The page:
18. Pray these Mysteries as a family and/or on your own. If you have young kids, you might want to start with praying a decade first.
19. Set aside time daily for personal prayer. If you already do this, add extra prayers to your routine.
20. Related to no. 19, if you have kids and they are old enough, encourage them to do the same. (We are hoping our older kids can be consistent in praying independently starting this year. Lent is the perfect time to start teaching/encouraging them to do so, don’t you think?)
21. Go to a weekday Mass, i.e. go to Mass on one day during the week in addition to regular Sunday Mass. If you can, go to daily Mass — and how privileged you are if you can do so!
22. Pray the Stations of the Cross.
23. If you have kids, teach them how to do No. 22 by using resources from the Internet. You can start here if you want.
24. Make a heartfelt Examination of Conscience… ideally, in preparation for no. 25 (see below).
25. Go to Confession. If you have older kids who can do so too, bring them along with you. And bring the younger ones too, so they can learn firsthand about the beauty of this Sacrament! (I’ve actually gone to confession a few times with a baby in tow, or a preschooler, who usually just listens quietly while I confess my sins to the priest! 😉 )
26. Join a Lenten retreat or recollection. Parishes usually hold this but you can also join retreats online. Loyola Press has one, as does Creighton University. Locally, Pins of Light usually has online Lenten retreats every year.
27. Learn a Lenten hymn. Here is one suggestion, though you can try listening to the playlist below for more ideas (it’s one of my favorites for Lent; been listening to it for the past few years!):
28. Read and/or memorize one (or all!) of the Seven Penitential Psalms. (Note to self: Include this in our homeschool routine for Lent!)
30. Learn and practice the Spiritual and Corporal Works of Mercy.
31. Pray the Divine Mercy chaplet as a family.
32. Make meatless meals.
33. Volunteer somewhere as a family.
34. Give out sandwiches and drinks to streetkids. (We’ve done this a few times before and the kids still remember it!)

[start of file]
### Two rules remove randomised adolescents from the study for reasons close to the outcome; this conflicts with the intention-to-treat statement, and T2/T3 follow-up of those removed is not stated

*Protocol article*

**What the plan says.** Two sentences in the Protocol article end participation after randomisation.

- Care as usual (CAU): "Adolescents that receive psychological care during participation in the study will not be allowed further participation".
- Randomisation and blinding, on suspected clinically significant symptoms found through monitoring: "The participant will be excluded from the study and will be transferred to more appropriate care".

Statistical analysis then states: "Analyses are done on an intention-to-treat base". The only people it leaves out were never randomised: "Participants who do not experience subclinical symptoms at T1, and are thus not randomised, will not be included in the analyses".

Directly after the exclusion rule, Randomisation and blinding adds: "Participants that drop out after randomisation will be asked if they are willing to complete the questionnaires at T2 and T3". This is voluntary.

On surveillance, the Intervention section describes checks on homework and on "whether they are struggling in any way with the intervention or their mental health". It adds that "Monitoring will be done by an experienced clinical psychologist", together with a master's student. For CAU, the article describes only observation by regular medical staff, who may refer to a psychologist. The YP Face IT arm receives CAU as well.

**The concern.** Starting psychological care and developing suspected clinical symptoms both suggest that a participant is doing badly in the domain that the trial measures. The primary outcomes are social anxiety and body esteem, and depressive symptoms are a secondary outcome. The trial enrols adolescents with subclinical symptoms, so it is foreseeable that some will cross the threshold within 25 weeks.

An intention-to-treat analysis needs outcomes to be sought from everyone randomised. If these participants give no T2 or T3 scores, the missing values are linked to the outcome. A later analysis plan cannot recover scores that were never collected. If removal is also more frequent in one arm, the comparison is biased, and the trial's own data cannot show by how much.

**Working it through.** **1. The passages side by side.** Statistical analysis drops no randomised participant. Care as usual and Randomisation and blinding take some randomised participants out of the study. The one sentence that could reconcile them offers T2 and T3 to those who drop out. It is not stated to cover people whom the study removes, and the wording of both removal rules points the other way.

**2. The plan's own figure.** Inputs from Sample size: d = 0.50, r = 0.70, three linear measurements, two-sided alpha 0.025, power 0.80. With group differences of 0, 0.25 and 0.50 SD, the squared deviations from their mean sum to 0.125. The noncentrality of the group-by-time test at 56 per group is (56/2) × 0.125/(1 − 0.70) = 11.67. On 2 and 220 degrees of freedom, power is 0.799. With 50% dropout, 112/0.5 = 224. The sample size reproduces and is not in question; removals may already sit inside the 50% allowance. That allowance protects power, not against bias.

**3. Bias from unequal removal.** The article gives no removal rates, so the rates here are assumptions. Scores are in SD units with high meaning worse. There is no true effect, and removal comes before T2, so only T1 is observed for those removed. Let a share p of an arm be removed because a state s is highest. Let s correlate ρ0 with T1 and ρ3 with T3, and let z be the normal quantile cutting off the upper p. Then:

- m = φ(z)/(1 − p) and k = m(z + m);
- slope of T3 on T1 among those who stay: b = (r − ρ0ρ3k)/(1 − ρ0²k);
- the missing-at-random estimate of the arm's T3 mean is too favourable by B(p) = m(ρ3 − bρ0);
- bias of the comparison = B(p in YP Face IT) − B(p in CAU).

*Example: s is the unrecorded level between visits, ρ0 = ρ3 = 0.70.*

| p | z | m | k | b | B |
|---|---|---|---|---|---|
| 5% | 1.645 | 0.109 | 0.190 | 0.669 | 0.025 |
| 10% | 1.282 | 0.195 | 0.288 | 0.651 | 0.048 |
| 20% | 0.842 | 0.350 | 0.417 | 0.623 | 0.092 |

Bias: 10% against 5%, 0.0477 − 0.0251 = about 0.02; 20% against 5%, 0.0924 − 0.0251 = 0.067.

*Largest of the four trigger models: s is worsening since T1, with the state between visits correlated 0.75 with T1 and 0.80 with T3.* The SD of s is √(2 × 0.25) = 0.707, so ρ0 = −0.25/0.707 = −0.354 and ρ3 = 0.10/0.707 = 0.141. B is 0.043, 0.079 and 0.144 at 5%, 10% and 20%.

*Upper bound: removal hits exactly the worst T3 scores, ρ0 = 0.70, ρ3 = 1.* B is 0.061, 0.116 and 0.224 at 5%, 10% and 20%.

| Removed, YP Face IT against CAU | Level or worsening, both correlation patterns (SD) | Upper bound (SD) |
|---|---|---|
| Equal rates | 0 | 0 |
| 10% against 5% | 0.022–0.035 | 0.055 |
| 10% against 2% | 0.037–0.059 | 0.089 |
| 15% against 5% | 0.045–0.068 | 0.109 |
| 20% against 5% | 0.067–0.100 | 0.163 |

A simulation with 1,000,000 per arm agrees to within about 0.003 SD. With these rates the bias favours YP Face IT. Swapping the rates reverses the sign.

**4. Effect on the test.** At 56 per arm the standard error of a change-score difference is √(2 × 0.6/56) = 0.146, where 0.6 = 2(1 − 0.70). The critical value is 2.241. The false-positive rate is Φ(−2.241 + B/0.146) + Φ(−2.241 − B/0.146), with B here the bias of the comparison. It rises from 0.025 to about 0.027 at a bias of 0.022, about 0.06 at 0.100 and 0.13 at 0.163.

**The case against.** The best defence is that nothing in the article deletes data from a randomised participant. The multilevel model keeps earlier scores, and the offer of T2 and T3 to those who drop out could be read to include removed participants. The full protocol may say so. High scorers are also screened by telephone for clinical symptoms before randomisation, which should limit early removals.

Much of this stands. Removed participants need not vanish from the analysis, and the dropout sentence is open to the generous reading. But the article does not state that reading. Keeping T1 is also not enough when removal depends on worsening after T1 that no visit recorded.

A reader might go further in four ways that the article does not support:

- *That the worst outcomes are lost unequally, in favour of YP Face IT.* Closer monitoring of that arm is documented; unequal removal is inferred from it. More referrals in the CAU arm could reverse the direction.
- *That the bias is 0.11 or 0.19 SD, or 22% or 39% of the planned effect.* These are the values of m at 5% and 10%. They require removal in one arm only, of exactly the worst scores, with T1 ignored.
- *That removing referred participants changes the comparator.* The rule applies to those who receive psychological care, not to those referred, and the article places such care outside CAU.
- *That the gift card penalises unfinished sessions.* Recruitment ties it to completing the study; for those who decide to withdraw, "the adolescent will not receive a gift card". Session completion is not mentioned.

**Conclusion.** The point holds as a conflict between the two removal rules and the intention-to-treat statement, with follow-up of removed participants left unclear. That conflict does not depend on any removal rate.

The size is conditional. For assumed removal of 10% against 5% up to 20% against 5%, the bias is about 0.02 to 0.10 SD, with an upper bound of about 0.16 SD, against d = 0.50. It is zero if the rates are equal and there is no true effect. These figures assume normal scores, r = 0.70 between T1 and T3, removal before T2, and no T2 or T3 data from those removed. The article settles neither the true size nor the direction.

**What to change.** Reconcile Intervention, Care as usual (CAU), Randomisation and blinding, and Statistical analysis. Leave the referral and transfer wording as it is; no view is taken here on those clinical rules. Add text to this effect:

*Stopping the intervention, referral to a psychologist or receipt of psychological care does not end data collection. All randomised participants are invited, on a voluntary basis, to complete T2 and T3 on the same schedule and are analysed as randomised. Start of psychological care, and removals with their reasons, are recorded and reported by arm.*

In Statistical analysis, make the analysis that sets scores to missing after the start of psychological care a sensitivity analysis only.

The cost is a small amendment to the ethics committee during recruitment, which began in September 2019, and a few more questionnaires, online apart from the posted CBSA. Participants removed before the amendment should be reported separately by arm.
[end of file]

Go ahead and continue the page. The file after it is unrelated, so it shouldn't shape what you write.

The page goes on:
35. Set aside time for Scripture reading and reflection. Do this alone and with your family, whether you’re married or not. (If you’re single, try doing it with those you share the same home with.)
36. For those with kids in their homes/lives, the Holy Heroes Lenten Adventure is an easy, inspiring way to observe Lent.
37. For the 40 days of Lent, choose one person or group of persons to pray for. E.g. Day 1: The sick, Day 2: The victims of war, etc.
38. Watch Lent-related movies. Yes, I know less screen time is the ideal for Lent but you can still reflect a lot on the reason behind Lent while watching a good movie. Check here and here for some movie suggestions. (D0 note that some titles might not be suitable for kids.)
40. Make plans for celebrating Easter, the most important feast in the Liturgical Calendar. It lasts for 50 days, so there is plenty of time to celebrate!
And there you have it. Whew! Praise God, I didn’t think I would be able to finish this post. Anyway, like I said, it’s up to you how you want to use this list. I just pray that you and your loved ones will be blessed by it somehow, and that your Lent will be very meaningful. Praying the same for me and my family! God bless us all!
Did you find this post useful for having a more meaningful Lenten season? If so, please do share it with others!